History of the Computer

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History of the Computer

The history of the computer can be dated back for years and years and there is still much more to learn and know as we advance our knowledge with this technology. Webster's Dictionary defines computer as, “any programmable electronic device that can store, retrieve, and process data” (A brief 2004).

The core word compute in computer has been termed for over 2000 years. In the beginning, a wooden rack holding strings by two horizontal bars was the very first calculator recorded. The beads were manually moved around by the user and were only used by the user who knew the rules of programming in order for the wooden calculator to be accurate. It is said that the wooden calculator was able to do all regular arithmetic (Meyers 2001).

The many different parts of a computer as we now know it did not just appear in one machine created by one person. Starting in the 1640’s, many people began to work on machines that would mechanize tasks, with results that we still use today (In the beginning 2004). Records exist of earlier machines, but Blaise Pascal invented the first hand powered commercial calculator that can add numbers entered with dials (Meyers 2001). He is credited with building the first digital calculator. Although attempts to multiply mechanically were made by Gottfried Liebnitz in the 1670s the first true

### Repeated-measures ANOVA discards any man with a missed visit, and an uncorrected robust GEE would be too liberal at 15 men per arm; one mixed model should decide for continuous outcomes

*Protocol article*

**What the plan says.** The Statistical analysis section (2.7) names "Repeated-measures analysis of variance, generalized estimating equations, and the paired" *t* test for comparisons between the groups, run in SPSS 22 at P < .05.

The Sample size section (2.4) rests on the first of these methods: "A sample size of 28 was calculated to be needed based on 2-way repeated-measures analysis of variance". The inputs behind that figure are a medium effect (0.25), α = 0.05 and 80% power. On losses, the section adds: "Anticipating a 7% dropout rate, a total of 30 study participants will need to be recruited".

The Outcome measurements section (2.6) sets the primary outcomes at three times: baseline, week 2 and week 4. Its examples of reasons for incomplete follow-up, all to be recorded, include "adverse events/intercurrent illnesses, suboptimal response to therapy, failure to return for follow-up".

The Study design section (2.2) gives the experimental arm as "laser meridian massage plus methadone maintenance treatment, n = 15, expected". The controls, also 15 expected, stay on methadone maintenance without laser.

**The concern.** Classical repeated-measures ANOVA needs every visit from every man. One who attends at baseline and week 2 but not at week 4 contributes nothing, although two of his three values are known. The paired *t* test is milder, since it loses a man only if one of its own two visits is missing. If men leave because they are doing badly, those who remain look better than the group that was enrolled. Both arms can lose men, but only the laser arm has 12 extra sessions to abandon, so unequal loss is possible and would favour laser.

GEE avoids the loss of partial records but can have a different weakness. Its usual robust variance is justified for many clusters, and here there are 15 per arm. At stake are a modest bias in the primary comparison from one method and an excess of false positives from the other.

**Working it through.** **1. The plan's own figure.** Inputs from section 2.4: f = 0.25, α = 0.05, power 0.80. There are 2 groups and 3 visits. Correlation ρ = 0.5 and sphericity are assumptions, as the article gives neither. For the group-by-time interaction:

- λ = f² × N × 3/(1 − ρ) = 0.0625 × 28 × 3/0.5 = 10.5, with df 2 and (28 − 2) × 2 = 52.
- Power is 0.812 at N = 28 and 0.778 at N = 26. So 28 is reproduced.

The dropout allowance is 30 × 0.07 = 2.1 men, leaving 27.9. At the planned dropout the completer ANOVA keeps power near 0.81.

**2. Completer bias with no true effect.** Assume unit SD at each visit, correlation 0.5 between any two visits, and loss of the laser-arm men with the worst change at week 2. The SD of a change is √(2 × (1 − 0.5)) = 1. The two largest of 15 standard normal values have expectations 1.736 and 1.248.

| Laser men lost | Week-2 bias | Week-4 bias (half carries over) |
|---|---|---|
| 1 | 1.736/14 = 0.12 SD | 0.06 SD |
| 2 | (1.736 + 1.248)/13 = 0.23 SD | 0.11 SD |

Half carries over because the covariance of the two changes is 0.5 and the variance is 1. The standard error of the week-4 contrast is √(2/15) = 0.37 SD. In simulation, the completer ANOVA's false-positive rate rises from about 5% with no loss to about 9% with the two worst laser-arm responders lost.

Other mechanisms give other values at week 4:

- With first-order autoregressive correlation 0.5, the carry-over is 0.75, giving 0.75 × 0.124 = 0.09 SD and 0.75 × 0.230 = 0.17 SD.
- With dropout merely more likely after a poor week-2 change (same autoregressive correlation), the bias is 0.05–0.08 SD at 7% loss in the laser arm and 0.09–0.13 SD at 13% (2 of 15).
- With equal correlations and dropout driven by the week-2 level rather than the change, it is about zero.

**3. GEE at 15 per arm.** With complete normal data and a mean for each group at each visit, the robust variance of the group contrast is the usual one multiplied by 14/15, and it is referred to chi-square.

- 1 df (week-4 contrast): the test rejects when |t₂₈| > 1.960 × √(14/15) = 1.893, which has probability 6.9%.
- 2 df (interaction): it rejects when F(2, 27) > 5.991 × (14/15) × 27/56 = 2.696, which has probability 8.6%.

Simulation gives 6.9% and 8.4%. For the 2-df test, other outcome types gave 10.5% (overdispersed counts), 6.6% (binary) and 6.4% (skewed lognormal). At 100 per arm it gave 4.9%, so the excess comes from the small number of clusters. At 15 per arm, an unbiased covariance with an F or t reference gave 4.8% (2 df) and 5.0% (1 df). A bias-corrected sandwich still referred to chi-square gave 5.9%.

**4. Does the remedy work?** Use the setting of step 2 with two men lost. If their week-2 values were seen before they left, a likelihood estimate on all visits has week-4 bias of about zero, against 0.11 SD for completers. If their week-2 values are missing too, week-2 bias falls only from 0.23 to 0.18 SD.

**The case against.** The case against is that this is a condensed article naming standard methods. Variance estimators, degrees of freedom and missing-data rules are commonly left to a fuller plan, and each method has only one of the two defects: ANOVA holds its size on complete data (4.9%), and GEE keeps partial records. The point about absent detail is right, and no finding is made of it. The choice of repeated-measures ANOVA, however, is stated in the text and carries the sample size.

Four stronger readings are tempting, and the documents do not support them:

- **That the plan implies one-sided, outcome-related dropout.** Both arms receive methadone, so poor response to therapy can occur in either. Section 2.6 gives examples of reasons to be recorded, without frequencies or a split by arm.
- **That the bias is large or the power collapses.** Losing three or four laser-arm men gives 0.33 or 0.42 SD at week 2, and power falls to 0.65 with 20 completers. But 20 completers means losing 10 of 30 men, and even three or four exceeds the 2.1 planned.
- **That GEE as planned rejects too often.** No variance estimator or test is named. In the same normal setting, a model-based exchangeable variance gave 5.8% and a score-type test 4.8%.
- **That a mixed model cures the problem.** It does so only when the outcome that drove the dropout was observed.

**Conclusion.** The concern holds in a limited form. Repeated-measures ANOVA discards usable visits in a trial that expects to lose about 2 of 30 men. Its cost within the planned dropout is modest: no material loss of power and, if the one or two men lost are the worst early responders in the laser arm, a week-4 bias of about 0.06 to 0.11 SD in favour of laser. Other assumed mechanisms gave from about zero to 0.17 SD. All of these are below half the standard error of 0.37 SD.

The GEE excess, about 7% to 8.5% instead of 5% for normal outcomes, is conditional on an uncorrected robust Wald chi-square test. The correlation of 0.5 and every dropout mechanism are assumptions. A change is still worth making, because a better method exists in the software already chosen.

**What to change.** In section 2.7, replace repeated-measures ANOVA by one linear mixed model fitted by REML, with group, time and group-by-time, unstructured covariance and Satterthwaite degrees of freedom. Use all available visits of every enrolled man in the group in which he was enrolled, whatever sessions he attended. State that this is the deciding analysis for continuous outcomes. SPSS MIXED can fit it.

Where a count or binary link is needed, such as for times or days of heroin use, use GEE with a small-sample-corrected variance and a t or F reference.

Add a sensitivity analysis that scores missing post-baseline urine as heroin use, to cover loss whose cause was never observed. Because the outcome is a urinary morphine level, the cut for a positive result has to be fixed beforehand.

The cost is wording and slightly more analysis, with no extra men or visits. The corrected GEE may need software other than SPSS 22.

multiplying calculator appears in Germany shortly before the American Revolution (A

brief 2004). Charles Xavier created the first successful calculator which was able to add, subtract, multiply, and divide (Meyers 2001).

In the early 1800’s, Charles Babbage began a life long quest for a programmable machine. (A brief 2004). He invented machines that are called as calculating engines. Engine number one was the first successful automatic calculator that was able to work on its own. This calculator consisted of over 2000 parts (The early 1996). A large problem that Babbage had would be many engineering problems which would not allow his engines to work correctly. He is remembered and is important to computer history because of his idea for the machines. His basic ideas of how the machine would process information is still used to this day (In the beginning 2004).

As the late 1800’s came around, a man named Herman Hollerith developed a computing machine that can read into punched cards.

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